extribulum

The Punctuatin’ Monkey

In Uncategorized on February 28, 2014 at 10:00 am

I spent a lot of time in January working on a “warm up” novel — whipping myself through a mediocre murder mystery I decided to write, in order to get back into practice after not working on original fiction for-ev-er. I posted about it in January, but I thought I’d share the post here, too, albeit a bit later.

Among the Google searches I performed for the work was a string of increasingly frustrated searches about the punctuation of text messages:

  • Grammar when narrating text conversations
  • Grammar when describing text messages
  • Grammar text message fiction
  • Chicago Manual of Style online

I am fortunate to have access to the Chicago Manual of Style through my work, but for the record, the Chicago Manual of Style does not define how to incorporate text messages into dialogue. My question was how to punctuate the following text message conversation:

Cooking wheat paste. Been pulling tape off a nude all morning. That sounds a lot more fun than it was.

I don’t know, there’s a sexy note to tape and nudes.

LOL Not when it involves scalpels.

Should it be, in prose, punctuated thusly, the way dialogue would:

Cooking wheat paste. Been pulling tape off a nude all morning. That sounds a lot more fun than it was, Anais answered.

I don’t know, there’s a sexy note to tape and nudes.

LOL. Not when it involves scalpels, she shot back.

Or should the punctuation on the text should be preserved, thus:

Cooking wheat paste. Been pulling tape off a nude all morning. That sounds a lot more fun than it was. Anais answered.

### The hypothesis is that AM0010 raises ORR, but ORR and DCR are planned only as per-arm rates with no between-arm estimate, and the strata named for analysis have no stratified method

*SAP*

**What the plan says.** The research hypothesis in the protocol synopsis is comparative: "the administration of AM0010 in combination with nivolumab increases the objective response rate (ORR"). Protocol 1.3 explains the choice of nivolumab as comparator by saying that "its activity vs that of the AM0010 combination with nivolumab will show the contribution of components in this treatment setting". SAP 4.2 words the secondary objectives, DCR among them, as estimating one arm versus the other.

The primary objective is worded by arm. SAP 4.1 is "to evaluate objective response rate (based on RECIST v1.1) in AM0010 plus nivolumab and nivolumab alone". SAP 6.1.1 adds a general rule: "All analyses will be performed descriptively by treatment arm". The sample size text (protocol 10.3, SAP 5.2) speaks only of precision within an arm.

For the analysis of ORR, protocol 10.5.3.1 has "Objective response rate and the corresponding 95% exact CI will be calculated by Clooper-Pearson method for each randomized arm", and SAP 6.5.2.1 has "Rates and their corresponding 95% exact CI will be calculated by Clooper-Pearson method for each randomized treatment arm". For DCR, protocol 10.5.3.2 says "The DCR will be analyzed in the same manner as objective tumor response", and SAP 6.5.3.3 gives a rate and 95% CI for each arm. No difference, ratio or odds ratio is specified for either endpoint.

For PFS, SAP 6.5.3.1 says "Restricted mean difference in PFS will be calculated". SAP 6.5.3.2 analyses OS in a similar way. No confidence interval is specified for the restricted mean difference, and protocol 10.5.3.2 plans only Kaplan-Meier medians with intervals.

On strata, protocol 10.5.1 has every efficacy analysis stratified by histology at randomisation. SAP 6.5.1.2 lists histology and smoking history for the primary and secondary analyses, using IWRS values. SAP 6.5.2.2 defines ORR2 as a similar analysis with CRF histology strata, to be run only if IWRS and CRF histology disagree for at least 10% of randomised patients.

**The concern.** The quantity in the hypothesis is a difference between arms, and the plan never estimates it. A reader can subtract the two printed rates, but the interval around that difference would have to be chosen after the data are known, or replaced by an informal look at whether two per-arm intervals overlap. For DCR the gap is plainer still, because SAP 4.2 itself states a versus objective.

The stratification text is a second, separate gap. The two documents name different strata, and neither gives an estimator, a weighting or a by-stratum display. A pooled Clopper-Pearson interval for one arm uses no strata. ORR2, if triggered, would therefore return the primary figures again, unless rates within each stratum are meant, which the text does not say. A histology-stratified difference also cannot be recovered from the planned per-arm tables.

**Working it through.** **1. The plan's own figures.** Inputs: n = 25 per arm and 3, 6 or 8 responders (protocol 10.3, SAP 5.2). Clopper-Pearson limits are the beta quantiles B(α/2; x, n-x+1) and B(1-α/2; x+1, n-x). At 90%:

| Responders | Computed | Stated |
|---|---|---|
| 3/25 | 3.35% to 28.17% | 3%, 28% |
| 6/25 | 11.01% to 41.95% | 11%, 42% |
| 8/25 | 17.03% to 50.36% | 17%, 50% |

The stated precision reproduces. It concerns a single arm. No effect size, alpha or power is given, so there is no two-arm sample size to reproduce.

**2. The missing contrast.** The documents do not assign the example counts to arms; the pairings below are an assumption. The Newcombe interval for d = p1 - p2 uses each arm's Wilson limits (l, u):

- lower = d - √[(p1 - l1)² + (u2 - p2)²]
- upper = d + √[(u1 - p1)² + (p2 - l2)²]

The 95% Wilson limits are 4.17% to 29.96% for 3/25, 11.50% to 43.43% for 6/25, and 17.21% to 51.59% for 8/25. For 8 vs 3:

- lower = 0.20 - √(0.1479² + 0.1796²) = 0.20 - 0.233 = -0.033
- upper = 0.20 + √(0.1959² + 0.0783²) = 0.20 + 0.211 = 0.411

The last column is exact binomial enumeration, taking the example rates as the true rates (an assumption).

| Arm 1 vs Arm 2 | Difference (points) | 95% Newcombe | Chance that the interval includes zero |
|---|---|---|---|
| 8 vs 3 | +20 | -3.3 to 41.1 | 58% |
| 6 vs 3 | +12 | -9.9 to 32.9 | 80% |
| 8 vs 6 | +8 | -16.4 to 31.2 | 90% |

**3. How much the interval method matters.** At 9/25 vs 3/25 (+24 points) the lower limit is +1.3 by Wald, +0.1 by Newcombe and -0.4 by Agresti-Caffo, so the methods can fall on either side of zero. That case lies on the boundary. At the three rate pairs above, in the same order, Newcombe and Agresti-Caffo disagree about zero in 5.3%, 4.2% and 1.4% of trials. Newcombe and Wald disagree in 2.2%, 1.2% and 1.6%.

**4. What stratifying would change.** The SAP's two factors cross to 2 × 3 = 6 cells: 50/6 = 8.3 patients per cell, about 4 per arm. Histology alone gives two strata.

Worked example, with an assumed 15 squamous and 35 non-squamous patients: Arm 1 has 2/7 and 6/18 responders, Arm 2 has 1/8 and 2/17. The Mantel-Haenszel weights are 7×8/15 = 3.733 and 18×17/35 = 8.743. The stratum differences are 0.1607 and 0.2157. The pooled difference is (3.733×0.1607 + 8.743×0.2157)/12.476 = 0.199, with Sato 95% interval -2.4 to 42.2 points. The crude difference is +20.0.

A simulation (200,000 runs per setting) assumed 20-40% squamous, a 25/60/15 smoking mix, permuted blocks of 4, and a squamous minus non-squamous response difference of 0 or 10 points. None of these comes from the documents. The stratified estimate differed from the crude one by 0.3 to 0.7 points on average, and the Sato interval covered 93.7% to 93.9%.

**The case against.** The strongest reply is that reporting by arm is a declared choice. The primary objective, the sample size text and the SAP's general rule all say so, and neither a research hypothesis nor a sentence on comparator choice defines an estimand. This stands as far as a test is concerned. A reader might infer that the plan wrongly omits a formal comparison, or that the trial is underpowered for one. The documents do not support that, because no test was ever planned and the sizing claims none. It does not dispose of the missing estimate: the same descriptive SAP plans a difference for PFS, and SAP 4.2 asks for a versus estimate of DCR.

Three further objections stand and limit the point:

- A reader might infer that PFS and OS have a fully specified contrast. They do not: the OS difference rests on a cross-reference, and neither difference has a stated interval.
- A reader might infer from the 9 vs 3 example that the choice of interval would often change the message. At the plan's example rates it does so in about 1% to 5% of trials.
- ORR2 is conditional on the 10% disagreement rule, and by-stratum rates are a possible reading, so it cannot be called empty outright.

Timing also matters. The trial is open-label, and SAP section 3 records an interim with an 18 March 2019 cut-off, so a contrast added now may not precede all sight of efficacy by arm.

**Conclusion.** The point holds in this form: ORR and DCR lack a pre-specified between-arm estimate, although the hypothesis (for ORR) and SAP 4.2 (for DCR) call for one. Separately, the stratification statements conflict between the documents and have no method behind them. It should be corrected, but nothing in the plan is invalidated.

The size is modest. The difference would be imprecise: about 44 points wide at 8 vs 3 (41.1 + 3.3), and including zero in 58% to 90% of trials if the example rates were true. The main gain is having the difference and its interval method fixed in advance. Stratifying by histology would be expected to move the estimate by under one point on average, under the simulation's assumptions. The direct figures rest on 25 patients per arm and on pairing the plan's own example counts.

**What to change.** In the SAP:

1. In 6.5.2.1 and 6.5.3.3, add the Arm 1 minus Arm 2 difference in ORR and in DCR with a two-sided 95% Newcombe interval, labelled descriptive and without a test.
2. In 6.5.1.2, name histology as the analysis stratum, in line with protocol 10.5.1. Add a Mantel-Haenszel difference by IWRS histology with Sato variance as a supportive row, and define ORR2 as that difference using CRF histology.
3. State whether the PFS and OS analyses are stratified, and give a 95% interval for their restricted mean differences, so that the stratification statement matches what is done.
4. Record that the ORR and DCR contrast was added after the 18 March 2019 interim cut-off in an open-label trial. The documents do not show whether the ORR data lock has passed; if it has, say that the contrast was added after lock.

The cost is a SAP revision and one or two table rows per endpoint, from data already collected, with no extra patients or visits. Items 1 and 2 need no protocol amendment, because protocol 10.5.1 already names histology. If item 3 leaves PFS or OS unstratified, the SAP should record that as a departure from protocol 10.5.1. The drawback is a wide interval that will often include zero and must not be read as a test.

I don’t know, there’s a sexy note to tape and nudes.

LOL Not when it involves scalpels. she shot back.

And if so, should that last “she” should be capitalized, given the text ended in a stop.

I thought I’d go for the nearest approximation once it became clear I wouldn’t find anything in the Chicago Manual about chats, SMS, text messages. The problem is, I found two: one digital and one old-school.

When quoting something containing an email address, “Readers of print sources should assume that any punctuation at the end of an e-mail address or URL belongs to the sentence” meaning that you should punctuate the same way the digital statement was punctuated; plus, when citing a digital source, the Chicago Manual says it’s permissible, though not necessary, to enclose the URL in brackets which will isolate it from surrounding punctuation (thus preventing a corruption of the URL). This does look rather stylish and somewhat futuristic:

[Cooking wheat paste. Been pulling tape off a nude all morning. That sounds a lot more fun than it was.] Anais answered.

On the other hand, the Manual suggests that “unpublished field notes (the author’s own or those of a colleague or assistant)” which is informal communication comparable to a text message, should be “edited for consistency — with other notes and with the surrounding text—in matters of spelling, capitalization, punctuation…” and so forth. Which would mean punctuating the text messages like a conversation, per the first example.

Oh, what a madcap world in which we live.

When I talked about this on my livejournal, early comments favored the brackets, mainly I think because brackets do look cool. The end majority, however, thought that — being a conversation — the text messages should be punctuated like one. On the other hand, if logic ruled grammar, our world would be very different, I feel…

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